Aramco is good to go — The prince said that Aramco, Saudi Arabia's national petroleum and gas company, is set to go through with an initial public offering as soon as next year, though it remains unclear where the stock will trade. The prince projected the companies value at about $2 trillion. The decision is reportedly part of Saudi Arabia's plan to diversify its economy and boost employment in new industries. Tim O'Donnell

11:47 a.m.

A massive blackout swept through all of Argentina and Uruguay on Sunday morning after an unexplained electrical failure in the Argentina network knocked out the interconnected system. Parts of Paraguay were also affected, BBC reports, while Al Jazeera writes that the outage also reportedly extends to parts of Brazil and Chile.

Argentine media reports that the country's trains have been halted. "Never has anything like this happened before," Alejandra Martinez, a spokesperson for electricity company Edesur Argentina said.

Edesur said power has been restored to 75,000 clients in parts of Buenos Aires and that two of the capital's airports were operating on generators. Argentina's energy secretary, Gustavo Lopetegui, also said power was being restored in some parts of the country but that the process could take several hours.

The outage occurred as people in several parts of Argentina were making their way to voting polls for local elections.

The combined population of Argentina and Uruguay is about 48 million people. Tim O'Donnell

11:03 a.m.

Boeing is reportedly attempting to cut hours off airborne testing for its new 777X airplane by using computer models to simulate flight conditions before presenting the results to the U.S. Federal Aviation Administration for certification, two people with direct knowledge of the strategy told Reuters, who was not able to confirm when Boeing decided to move forward with the plan.

The move would reportedly slash high development costs associated with physical safety testing, but it remains to be seen whether the FAA would allow the company to eliminate some of the physical tests. Boeing is currently the subject of probes by regulators and U.S. lawmakers after two of its 737 Max airplanes crashed in Ethiopia and Indonesia after a stall prevention software failure. The investigations could potentially throw Boeing's reported plans into jeopardy if they result in even more rigorous safety requirements, Reuters reports.

Five people familiar with the matter told Reuters that Boeing believes new technology and decades of testing experience have rendered some physical tests redundant for demonstrating safety. Read more at Reuters. Tim O'Donnell

8:35 a.m.

President Trump is angry at The New York Times once again.

The newspaper reported on Saturday that the U.S. has enacted a more aggressive approach when it comes to cyber attacks on Russia's electric power grid. The Times conducted interviews over a three month period in which current and former officials described the previously unreported deployment of American computer code inside Russia's grid and other targets. The actions are reportedly seen as a warning to Russian President Vladimir Putin.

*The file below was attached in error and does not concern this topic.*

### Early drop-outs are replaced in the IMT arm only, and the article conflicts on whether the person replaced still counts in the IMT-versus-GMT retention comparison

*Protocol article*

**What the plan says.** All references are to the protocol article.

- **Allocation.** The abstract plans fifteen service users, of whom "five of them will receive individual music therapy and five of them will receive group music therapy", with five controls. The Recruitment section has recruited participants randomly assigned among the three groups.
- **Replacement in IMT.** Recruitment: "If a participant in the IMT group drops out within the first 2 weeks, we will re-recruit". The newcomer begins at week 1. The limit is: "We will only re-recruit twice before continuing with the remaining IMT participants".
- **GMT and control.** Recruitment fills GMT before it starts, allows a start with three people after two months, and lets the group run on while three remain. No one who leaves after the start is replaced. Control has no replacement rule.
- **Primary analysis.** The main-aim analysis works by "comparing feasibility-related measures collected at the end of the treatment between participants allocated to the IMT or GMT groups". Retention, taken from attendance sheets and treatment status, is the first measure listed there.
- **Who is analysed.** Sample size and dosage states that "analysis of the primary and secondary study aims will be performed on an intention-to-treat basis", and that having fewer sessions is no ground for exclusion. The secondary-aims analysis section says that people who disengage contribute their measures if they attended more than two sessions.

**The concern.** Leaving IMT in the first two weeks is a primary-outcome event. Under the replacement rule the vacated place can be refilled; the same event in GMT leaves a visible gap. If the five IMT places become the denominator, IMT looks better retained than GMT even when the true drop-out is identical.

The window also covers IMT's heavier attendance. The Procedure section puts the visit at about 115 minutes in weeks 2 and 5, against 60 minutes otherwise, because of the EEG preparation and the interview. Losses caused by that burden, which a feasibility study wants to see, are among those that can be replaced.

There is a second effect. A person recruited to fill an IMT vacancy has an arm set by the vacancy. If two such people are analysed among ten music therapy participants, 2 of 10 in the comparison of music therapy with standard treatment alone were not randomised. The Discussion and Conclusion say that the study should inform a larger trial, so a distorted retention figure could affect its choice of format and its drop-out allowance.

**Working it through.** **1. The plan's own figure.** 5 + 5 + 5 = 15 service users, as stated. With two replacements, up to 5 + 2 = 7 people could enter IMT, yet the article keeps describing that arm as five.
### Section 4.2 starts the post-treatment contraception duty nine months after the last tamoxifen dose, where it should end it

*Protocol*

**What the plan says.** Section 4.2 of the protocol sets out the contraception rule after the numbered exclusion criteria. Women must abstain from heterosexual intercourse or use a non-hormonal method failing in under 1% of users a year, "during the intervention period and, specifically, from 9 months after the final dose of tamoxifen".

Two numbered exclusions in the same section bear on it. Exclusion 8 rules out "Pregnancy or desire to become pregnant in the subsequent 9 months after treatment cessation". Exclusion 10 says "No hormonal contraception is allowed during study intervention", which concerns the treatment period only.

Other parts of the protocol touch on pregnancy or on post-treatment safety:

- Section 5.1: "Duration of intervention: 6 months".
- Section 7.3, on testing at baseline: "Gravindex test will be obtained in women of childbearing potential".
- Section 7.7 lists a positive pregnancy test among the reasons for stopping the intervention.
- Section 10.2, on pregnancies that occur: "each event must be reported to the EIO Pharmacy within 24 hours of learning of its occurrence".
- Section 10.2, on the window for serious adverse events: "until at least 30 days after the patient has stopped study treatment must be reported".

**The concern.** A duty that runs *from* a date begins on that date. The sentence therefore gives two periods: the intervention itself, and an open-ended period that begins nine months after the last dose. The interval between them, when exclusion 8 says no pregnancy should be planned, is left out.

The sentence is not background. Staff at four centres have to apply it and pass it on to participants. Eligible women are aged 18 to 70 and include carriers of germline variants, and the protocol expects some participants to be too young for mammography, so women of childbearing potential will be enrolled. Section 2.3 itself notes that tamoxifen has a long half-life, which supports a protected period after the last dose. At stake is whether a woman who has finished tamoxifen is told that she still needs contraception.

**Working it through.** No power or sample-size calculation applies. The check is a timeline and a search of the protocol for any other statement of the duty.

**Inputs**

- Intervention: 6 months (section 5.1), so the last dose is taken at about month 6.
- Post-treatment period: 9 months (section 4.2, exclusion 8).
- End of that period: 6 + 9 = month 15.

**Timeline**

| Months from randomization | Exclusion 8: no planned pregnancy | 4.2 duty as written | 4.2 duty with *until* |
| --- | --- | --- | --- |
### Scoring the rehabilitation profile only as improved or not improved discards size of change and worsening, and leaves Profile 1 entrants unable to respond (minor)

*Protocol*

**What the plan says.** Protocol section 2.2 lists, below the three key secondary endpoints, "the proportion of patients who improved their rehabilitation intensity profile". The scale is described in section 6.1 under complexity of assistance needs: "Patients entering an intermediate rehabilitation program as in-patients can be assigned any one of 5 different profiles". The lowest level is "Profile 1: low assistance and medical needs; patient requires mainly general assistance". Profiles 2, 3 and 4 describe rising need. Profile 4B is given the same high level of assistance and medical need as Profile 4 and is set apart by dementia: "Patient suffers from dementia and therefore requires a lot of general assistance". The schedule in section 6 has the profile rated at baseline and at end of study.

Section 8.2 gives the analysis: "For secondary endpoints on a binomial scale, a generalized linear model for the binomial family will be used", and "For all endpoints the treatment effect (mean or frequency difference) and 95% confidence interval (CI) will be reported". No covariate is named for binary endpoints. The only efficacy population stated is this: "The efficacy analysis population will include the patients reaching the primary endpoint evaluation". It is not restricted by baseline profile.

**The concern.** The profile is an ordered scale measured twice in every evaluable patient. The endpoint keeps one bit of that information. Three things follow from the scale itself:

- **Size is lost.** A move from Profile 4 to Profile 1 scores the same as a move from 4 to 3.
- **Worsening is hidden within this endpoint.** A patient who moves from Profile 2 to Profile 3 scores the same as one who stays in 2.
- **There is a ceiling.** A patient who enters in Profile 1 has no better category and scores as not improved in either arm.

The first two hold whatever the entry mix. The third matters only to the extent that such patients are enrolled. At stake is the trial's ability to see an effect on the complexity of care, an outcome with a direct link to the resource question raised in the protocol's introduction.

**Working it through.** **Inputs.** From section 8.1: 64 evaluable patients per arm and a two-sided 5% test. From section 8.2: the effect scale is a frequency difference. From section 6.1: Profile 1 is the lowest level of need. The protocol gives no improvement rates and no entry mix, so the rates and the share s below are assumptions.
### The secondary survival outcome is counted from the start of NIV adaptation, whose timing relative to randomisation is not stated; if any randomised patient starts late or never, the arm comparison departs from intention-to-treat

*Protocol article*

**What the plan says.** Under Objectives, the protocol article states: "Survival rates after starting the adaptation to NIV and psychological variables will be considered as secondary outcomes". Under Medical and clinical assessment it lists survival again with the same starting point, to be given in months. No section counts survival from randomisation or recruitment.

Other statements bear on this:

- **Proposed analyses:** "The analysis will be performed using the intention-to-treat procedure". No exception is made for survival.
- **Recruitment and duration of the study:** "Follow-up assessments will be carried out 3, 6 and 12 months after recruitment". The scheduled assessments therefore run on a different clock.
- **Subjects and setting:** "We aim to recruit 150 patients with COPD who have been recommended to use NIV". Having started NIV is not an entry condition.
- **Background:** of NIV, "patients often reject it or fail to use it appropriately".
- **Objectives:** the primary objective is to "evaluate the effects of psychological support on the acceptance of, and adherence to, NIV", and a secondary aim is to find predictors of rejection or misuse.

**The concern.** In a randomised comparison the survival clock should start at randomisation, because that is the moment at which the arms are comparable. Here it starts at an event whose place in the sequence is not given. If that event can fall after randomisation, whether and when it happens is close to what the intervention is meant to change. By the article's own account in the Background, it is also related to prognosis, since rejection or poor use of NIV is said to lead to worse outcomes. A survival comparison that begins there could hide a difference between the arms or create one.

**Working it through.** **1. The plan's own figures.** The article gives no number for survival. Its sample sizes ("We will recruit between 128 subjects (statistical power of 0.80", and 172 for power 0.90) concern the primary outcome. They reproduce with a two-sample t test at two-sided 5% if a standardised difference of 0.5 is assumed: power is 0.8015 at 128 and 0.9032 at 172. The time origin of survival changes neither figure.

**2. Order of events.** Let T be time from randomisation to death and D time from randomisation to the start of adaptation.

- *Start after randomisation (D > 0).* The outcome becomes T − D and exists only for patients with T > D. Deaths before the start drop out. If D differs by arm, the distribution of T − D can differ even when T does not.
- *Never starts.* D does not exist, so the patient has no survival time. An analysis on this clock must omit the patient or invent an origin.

Two administration officials told the Times that they do not believe President Trump has been briefed about the new digital incursion strategy, while Pentagon and intelligence officials told the newspaper that they were concerned about how the president would react to the news. They also reportedly feared he would reverse the operations or discuss the classified information with foreign officials.

Trump has denied the story, even calling it a "virtual act of treason". Read more at The New York Times. Tim O'Donnell

7:52 a.m.

Hundreds of thousands of demonstrators returned to the streets in Hong Kong on Sunday to protest a proposed extradition bill that would allow extradition to mainland China. The rally reportedly looks like it could reach the scale of last Sunday's protests, for which around 1 million people gathered.

The protesters were also calling for Hong Kong's Chief Executive Carrie Lam to step down, despite their understanding that she had little choice but to carry out orders from Beijing, The Associated Press reports.

Lam, reportedly with the backing of Beijing, announced on Saturday that she was suspending the extradition legislation after the protests turned violent during the week, but those opposed to the bill want it scrapped entirely. They fear the law would subject criminal suspects to possible torture and unfair trials if they are sent to China. Generally speaking, the protesters believe the bill is in conflict with Hong Kong's judicial independence and contributes to the territory's eroding freedoms. Tim O'Donnell